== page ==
With respect to the distinct skills in “philosophy”—I’m not so sure. I think maybe philosophy has correctly divided itself into subfields such as ontology, ethics, and epistemology. These subfields address different sets of questions, but use similar/identical “philosophical method” in doing so. This suggests that a common set of skills are involved in many philosophical pursuits, somewhat unlike the sports analogy.
Granted, I do suspect that there’s a list of skills, which might best be trained separately. Here is an attempt to list what they might be:
Maybe just come up with “is a hotdog a sandwich” type questions for lots of everyday concepts?
Hypothesis generation. Given a set of “data” (usually from intuition—eg, cases where someone does, or doesn’t, seem to be behaving morally) generate a hypothesis which fits the data (eg, a theory of morality).
This might be trained by trying to come up with dictionary definitions of foreign words, given only examples.
Another exercise could involve improving dictionary definitions of familiar words.
Counterexample generation: strike down a theory by coming up with a case which clearly goes against it.
Give counterexamples to dictionary definitions.
Counterexamples in mathematics—give negative examples for false conjectures.
Just, like, a whole lot of critiquing each other’s theories.
Argumentation: clearly, precisely, and convincingly express a philosophical view, supporting it with good reasoning and avoiding missteps (eg fallacies).
Training in formal logic and other valid methods of inference such as probability and statistics.
Fallacies and biases.
Lots of writing practice with detailed critiques for clarity, accuracy, and persuasiveness.
The above three skills seem to be a bit overly anchored to a specific way of doing philosophy for my taste, but there you have it.
To turn this into a training technique, we might:
Have a big list of questions, which approximates all the big questions in philosophy.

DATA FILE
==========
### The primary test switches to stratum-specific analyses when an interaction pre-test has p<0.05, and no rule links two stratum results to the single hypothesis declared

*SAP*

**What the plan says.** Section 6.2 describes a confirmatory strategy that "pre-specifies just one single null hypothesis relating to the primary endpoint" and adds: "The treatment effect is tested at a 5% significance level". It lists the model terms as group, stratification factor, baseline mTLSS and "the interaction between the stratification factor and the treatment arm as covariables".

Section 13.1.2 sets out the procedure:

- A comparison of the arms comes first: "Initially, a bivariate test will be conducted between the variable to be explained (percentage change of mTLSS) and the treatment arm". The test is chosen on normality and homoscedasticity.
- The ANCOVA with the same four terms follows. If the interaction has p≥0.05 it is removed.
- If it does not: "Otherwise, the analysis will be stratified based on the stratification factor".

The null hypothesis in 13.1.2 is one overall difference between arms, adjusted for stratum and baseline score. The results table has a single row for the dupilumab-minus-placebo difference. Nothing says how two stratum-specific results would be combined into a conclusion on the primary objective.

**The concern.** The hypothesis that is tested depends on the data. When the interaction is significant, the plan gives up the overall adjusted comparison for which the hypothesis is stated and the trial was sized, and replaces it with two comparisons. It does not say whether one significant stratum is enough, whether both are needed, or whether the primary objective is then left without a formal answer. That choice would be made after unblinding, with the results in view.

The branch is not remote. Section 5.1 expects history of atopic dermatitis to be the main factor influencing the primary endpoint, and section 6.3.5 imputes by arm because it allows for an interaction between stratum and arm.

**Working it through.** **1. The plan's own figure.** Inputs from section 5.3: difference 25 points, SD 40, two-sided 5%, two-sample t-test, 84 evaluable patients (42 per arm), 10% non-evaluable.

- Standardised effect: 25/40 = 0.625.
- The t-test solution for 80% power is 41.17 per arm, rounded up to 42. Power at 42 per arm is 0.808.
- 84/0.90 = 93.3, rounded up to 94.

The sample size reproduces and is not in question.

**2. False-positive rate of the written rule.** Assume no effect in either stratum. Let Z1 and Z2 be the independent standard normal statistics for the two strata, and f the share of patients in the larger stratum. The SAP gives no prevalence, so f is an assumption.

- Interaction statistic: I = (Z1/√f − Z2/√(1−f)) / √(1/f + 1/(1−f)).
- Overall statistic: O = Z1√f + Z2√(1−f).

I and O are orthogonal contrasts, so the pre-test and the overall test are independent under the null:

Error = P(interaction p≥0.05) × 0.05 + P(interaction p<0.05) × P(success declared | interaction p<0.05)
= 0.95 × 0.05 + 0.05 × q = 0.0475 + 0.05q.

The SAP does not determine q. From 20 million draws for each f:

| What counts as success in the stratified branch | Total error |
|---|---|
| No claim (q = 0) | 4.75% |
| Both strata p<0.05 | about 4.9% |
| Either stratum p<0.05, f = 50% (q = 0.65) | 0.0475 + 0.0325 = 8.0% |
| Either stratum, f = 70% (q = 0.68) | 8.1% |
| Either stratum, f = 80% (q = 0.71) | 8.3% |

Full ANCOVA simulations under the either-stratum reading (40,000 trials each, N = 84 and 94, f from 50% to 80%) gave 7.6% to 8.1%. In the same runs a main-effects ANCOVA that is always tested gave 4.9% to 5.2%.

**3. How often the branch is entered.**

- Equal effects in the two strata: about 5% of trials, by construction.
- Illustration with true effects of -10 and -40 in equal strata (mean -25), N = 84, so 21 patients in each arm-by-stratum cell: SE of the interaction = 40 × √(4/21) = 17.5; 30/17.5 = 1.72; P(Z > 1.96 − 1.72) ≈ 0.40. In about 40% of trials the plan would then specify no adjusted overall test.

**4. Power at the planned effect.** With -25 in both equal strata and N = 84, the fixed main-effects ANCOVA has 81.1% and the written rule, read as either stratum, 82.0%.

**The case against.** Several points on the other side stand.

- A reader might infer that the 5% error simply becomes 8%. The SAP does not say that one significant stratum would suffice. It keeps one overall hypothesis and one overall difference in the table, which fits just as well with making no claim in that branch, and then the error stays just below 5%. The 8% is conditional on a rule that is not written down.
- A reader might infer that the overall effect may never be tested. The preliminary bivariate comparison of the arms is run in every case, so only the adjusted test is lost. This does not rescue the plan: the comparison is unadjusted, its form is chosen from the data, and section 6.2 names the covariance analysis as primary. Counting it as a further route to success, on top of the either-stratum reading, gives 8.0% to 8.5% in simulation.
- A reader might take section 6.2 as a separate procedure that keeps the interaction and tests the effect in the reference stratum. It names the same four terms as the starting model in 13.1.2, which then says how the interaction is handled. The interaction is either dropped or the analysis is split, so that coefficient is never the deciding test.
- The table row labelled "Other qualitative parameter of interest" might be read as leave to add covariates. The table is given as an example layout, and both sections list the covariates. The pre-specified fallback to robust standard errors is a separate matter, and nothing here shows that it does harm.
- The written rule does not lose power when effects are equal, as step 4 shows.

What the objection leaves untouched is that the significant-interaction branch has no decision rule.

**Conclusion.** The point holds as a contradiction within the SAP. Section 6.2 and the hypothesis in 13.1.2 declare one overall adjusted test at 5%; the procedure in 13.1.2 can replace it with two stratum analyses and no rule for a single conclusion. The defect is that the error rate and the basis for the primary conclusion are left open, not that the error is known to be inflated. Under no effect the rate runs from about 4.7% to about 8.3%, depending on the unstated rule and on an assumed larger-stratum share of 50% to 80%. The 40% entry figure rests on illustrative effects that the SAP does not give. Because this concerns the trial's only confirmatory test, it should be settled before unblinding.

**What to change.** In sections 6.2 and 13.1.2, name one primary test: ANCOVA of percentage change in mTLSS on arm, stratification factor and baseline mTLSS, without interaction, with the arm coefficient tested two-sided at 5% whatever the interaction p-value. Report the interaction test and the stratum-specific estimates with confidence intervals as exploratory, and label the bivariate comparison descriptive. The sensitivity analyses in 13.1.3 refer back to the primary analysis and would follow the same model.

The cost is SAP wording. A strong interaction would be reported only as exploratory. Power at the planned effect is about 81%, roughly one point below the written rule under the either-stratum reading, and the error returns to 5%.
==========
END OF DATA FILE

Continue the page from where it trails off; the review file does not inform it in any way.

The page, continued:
Try to answer all of them from a plausible, coherent perspective.
Get feedback on how coherent (and plausible) the perspective is, how well-argued the answers were, etc.
Or, perhaps, a courtroom-like examination process where a committee selects a line of questioning? (Roughly, draw some questions randomly off of the Big List to try to catch the student off-guard, and then depending on the student’s answers, go down a line of questioning which best searches for flaws in the view?)
To some extent, I know I’ve gotten better at philosophy simply by finding that my beliefs have changed, and my new justifications clearly seem much better-grounded than my old. This doesn’t work as a general tool (obviously it overly praises those who come to strong convictions, since they will rate their new beliefs extremely favorably), but it’s far more than nothing.
It seems to me that the regard of colleagues would, actually, be a useful signal as well (even if problematic for similar reasons).
However, I’m far more fond of mathematical philosophy, where it is easier to see whether you’ve accomplished something (have you proven a strong theorem? have you codified useful mathematical structures which capture something important? these are subjective questions, but, less so).
If philosophers would be a bit less shy about their reliance on intuition, perhaps they could openly admit that they are relying on their own personal intuition without projecting it on anyone else. There’s nothing shameful about analyzing one’s personal intuitions, for one’s own benefit and for the benefit of others. For example, I am happy to read someone like Russel or Descartes examining their own intuitions. Someone’s intuitions can be interesting, and can be a source of insight!
But philosophers seem to have a pretty strong tendency to try and sound more authoritative, stating something as a generally-shared intuition.
That’s all up to the judges, audience, and participants. If you took a typical comedy crowd, then of course you’d basically just get comedy out, with maybe a bit of a philosophical twist. If academic philosophers started doing stand-up philosophy with each other, then you’d get something else. LWers would get yet a third thing.
If we assume that the judges are the best we could select, well, then you still get some distortion from the fact that they probably have to judge fairly quickly and will be prone to certain human biases (eg judging attractive people more highly).
I think it’s totally desired to have some originality bias; accuracy, precision, and convincingness are legitimately not worth much without originality. OTOH, yeah, this can train some bad habits.